The New Rules of Equal Pay: It’s Not Just Gender Any More
This activity has been APPROVED for SHRM Re-Certification Credits.
Jodi Slavik Vigilant
The chant, “Equal Pay for Equal Work!” was ringing outside the White House as John F. Kennedy signed the federal Equal Pay Act of 1963. Making it illegal to pay men and women different wages for the same jobs, the Equal Pay Act was followed a year later by the more broadly protective Civil Rights Act. Together, these laws require equal opportunity and reward without regard to gender. Unfortunately, laws alone cannot change decades of intentional and unintentional practices that create pay disparity, and state legislatures are responding with laws designed to put all workers—not just men and women—on equal footing.
The challenge for employers is that states aren’t just trying to respond—they are trying to break the mold. For example, Oregon has created a pay equity requirement for 10 protected classes that is nearly impossible to meet, let alone accurately analyze, without a fixed pay scale. With the prospect of countless lawsuits when the law goes into effect in 2019, Oregon employers and their attorneys are trying to figure out how to defend wages that vary widely and lack documentation.
This one-hour session is a high-level review of relevant pay equity laws, including the federal Equal Pay Act and groundbreaking recent revisions to California and Oregon state laws. Washington’s recently passed Equal Pay and Opportunity Act will also be discussed as Washington attempts to keep pace with its West Coast neighbors. After setting the legal background, the session will turn its attention to common pitfalls and best practices to avoid pay equity lawsuits, as well as ideas on how to identify pay vulnerabilities that may be lurking in the corners of your business structure.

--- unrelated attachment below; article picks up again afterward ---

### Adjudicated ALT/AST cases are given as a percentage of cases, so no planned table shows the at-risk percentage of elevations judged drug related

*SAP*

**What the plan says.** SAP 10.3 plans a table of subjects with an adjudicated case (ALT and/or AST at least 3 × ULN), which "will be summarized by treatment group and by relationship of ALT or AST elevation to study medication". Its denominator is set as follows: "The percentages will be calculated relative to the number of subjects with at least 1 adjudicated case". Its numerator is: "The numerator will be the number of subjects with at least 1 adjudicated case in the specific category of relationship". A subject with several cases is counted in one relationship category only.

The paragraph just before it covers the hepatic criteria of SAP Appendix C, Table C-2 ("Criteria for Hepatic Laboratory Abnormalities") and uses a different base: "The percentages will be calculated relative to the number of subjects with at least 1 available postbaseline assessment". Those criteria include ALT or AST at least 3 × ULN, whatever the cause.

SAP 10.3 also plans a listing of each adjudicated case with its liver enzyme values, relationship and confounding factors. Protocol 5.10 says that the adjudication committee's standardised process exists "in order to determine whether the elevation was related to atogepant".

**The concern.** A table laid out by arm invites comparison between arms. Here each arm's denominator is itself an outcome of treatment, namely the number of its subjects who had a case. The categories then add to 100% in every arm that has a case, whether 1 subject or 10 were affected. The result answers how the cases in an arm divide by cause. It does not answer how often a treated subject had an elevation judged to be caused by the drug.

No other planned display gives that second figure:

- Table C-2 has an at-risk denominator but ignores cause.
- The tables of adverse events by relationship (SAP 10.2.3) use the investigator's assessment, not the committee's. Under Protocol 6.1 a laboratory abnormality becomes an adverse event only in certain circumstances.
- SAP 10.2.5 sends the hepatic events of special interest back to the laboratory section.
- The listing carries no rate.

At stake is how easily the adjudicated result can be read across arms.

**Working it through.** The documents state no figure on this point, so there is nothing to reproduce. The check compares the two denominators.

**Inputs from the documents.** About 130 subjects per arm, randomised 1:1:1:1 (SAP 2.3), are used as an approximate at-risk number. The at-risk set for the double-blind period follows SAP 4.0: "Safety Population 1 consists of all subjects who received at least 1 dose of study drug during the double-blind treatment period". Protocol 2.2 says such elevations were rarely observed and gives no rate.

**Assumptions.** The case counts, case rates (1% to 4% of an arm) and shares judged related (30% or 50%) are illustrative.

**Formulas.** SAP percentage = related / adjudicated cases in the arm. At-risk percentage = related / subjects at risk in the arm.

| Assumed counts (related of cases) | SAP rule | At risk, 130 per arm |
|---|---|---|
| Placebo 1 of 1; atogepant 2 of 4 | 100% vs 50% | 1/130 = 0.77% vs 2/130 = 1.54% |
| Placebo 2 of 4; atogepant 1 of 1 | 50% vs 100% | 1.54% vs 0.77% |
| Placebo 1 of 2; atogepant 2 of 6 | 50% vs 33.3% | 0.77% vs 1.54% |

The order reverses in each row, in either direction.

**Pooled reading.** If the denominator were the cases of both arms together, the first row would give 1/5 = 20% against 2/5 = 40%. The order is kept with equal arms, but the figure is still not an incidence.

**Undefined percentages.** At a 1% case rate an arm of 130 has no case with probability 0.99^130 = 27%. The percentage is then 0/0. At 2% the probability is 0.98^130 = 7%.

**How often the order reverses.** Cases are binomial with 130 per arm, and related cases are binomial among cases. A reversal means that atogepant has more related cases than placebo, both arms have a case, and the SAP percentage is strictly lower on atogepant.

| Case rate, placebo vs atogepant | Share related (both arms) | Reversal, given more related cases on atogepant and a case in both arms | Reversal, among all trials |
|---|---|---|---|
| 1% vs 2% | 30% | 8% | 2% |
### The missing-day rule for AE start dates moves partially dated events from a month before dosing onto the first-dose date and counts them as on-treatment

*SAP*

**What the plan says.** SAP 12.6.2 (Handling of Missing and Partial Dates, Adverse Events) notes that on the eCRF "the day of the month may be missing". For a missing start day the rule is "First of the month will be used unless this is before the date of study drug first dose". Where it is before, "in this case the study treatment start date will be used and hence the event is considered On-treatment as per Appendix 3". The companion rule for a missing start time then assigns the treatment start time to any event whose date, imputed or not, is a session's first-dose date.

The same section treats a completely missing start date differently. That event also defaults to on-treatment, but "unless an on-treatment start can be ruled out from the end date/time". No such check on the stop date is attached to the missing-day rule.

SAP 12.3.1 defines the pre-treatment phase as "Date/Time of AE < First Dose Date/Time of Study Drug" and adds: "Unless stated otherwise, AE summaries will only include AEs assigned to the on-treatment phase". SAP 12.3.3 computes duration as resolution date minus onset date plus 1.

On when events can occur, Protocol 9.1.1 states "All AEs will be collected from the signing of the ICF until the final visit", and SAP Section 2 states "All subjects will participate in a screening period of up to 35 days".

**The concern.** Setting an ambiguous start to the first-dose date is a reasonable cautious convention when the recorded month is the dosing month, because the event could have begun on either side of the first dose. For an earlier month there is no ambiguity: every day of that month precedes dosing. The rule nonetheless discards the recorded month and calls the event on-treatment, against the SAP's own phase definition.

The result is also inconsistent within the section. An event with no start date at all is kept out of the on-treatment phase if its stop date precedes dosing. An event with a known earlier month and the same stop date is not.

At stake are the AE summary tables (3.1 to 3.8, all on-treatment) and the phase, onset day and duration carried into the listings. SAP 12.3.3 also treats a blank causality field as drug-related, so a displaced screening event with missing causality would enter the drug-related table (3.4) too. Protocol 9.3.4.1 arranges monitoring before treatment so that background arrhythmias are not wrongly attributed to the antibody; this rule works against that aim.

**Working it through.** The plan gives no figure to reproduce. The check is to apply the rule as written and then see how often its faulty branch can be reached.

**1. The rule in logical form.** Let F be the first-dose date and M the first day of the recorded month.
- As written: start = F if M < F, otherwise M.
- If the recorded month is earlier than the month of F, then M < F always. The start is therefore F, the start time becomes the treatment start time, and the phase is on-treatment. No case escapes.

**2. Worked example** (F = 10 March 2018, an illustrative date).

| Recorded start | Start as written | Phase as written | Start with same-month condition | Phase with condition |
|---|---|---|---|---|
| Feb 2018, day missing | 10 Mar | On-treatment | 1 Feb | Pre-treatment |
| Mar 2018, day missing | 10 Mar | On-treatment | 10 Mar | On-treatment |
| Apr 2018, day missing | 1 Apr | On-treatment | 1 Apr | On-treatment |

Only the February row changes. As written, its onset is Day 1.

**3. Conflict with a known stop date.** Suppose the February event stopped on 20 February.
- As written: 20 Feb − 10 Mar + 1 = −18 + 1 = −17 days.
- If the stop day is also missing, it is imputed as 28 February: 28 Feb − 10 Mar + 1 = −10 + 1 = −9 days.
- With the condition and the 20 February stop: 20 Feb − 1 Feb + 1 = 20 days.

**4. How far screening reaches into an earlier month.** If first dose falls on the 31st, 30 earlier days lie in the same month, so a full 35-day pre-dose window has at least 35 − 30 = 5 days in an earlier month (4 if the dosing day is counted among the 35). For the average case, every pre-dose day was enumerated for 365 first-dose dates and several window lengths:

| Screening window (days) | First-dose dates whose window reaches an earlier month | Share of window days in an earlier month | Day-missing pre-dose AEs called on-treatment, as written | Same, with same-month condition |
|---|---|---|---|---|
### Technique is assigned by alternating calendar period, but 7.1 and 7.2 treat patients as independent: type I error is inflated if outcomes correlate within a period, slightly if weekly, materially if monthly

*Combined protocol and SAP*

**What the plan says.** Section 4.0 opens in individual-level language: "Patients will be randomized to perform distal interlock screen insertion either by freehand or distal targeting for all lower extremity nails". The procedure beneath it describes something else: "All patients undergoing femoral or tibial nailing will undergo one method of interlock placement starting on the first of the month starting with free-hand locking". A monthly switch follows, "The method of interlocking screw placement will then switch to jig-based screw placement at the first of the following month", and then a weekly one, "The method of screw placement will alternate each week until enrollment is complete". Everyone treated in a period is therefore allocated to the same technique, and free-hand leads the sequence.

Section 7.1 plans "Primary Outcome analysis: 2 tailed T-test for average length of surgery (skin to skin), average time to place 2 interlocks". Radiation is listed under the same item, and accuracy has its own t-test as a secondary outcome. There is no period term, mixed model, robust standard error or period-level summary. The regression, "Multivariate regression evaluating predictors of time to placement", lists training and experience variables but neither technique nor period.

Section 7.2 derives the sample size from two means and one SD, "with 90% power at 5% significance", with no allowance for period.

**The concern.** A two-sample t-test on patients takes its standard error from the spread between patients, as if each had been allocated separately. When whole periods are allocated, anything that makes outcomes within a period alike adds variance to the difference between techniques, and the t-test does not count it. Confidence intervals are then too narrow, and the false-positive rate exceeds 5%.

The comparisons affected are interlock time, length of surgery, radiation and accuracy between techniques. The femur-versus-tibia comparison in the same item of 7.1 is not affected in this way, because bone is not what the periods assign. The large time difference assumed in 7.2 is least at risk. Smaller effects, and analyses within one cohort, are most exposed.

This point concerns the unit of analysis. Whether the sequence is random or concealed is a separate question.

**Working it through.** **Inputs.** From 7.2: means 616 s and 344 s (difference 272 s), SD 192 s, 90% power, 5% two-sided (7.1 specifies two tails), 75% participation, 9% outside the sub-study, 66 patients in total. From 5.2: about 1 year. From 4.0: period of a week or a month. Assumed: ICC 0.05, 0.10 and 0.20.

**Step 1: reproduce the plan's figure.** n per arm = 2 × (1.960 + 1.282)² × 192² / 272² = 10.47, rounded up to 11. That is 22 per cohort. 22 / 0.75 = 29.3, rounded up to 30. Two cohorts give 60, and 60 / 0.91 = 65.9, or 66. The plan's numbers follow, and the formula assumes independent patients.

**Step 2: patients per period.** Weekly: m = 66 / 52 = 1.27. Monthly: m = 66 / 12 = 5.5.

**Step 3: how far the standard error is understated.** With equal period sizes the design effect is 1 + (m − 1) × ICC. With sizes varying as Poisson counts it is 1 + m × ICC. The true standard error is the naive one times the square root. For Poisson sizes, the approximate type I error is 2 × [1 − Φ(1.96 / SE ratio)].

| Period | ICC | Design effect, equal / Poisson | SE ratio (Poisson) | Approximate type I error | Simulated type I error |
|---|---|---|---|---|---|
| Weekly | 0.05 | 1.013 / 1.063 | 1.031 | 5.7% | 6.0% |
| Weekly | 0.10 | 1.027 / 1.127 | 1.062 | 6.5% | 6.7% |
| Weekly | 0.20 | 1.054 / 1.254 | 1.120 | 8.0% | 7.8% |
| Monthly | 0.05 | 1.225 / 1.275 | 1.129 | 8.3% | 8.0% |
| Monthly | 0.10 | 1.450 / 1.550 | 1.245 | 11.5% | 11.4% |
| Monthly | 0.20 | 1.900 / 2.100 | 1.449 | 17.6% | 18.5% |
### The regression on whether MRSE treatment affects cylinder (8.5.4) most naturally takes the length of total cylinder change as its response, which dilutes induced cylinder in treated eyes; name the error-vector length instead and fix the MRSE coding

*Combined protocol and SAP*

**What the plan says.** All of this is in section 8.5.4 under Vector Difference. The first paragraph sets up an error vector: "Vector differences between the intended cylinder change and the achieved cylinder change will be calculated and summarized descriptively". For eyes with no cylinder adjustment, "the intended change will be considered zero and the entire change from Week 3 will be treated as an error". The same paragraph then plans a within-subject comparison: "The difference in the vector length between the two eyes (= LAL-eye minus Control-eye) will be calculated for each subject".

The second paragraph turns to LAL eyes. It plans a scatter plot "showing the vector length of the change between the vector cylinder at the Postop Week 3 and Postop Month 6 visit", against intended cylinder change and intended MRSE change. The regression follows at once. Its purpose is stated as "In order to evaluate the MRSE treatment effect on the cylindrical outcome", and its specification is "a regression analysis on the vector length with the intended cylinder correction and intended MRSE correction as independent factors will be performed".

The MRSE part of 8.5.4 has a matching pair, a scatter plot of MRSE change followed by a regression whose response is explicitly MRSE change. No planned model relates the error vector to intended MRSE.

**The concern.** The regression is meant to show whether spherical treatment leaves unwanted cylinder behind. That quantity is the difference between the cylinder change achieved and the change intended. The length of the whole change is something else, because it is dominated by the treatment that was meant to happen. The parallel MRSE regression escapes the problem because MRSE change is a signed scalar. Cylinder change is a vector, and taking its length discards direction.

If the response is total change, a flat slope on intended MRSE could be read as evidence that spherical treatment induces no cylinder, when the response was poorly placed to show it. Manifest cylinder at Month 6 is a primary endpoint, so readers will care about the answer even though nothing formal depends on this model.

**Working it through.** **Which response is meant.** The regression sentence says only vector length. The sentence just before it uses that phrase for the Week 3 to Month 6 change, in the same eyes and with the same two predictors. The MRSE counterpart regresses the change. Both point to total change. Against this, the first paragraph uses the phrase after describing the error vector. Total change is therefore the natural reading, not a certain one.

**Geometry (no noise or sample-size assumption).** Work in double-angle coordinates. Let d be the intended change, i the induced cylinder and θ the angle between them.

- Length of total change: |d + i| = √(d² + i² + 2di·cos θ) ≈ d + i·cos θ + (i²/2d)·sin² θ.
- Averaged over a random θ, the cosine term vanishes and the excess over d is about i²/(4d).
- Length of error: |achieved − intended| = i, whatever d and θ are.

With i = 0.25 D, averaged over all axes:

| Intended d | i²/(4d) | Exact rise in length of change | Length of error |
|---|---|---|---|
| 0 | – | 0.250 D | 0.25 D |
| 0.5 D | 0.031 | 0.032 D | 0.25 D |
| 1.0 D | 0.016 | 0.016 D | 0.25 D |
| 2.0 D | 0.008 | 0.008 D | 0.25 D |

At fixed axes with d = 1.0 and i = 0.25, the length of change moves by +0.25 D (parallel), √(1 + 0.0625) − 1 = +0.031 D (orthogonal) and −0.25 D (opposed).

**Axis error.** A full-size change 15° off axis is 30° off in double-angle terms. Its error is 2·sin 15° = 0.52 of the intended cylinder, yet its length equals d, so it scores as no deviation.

After reviewing federal and relevant state laws on pay equity, as well as anticipated Washington pay equity amendments, participants will be able to:
- Understand the history and relevant requirements of the federal Equal Pay Act;
- Understand recent changes in California and Oregon that will affect multi-state operations, as well as legislation signed by Washington’s Governor that modifies the Washington Equal Pay Act and creates new liabilities;
- Identify areas of vulnerability in your existing pay structure, including a review of protected categories, job titles, and wage documentation;
- Follow a checklist of best practices to proactively discover and avoid common pay equity issues; and
- Accurately articulate your pay structure to create a more defensible position to a pay equity claim.
Jodi Slavik proudly provides counsel to Washington State businesses on employment issues, including training of HR professionals, managers, supervisors, and employees on a range of liability and leadership issues. As Vigilant’s Strategic Services Director, Jodi is also responsible for stability and growth of major accounts in Washington and Idaho, as well as ensuring unparalleled service for Vigilant member companies. Before joining Vigilant in 2011, Jodi served 15 years as an in-house trade association counsel, including roles as general counsel, environmental lobbyist, and class instructor. It is in the classroom that Jodi is at her best—distilling and conveying complex, controversial information in an immediately useful, entertaining way.